Thanks Sharrell! I hope you do try the recipe, there are so many variations of lefse across Norway. In the area of Numedal, Norway (where Mollas Bakeri is located) it is normal to make lefse kling using ´extravagant´ ingredients such as eggs, cream and butter. Potatoes were viewed as a cheap ingredient so they chose not to use it in the lefse to keep them more special. I imagine this might be the case in other areas in Norway as well.

  4. Cindi Kennedy says:

    Hello our family makes lefse for the fall holidays. I love your wood fired grill. Did you make it or is it available for purchase somewhere?

    • nevada says:

      Hi Cindi, thanks for your comment! These types of stoves are quite old and I am not sure whether they make them anymore here in Norway. I imagine you can get one specially made, but most of the stoves still in use are found in older Norwegian farms.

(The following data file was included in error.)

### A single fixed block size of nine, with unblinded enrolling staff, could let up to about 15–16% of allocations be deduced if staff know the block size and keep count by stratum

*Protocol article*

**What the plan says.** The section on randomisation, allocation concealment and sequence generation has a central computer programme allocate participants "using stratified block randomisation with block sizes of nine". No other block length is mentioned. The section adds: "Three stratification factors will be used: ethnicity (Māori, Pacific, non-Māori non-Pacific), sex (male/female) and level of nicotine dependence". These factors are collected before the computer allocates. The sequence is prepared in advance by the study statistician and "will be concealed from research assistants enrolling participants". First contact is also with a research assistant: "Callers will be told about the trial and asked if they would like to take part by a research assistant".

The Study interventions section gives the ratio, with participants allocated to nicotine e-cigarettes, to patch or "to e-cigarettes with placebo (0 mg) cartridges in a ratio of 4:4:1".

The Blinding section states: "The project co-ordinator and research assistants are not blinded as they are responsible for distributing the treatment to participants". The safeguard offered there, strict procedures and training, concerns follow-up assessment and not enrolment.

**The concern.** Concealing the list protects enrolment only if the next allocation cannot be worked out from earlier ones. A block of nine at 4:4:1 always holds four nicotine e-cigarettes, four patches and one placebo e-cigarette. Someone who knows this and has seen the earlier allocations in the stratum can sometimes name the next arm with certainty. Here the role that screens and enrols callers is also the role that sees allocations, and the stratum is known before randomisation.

5. Kathy. says:

    Your recipe ingredients sound interesting. My grandmother taught me to use potatoes. Would like to try yours, can you help me with the measurements cups?

  6. Cindy Froslie says:

    Hello, this is a wonderful, that you so much for sharing. Do you have any ea where she got that stove/takke?

    • Cindy Froslie says:

      Oops, I see someone has already asked you this question. If you ever finds the answer about obtaining one please pass it along! I think we need one in our family 🙂

    • nevada says:

      Thanks Cindy, I’m glad you enjoyed the story! The brand of the stove is Jøtul, if that helps at all. They are wonderful (we have one in our basement as well), but I’m not sure they are made anymore. It would be great if you could access one though 🙂

  7. jo b iverson says:

    The recipe talks about rye flour….but I see none listed in the ingredients?? Thanks!

You might also like...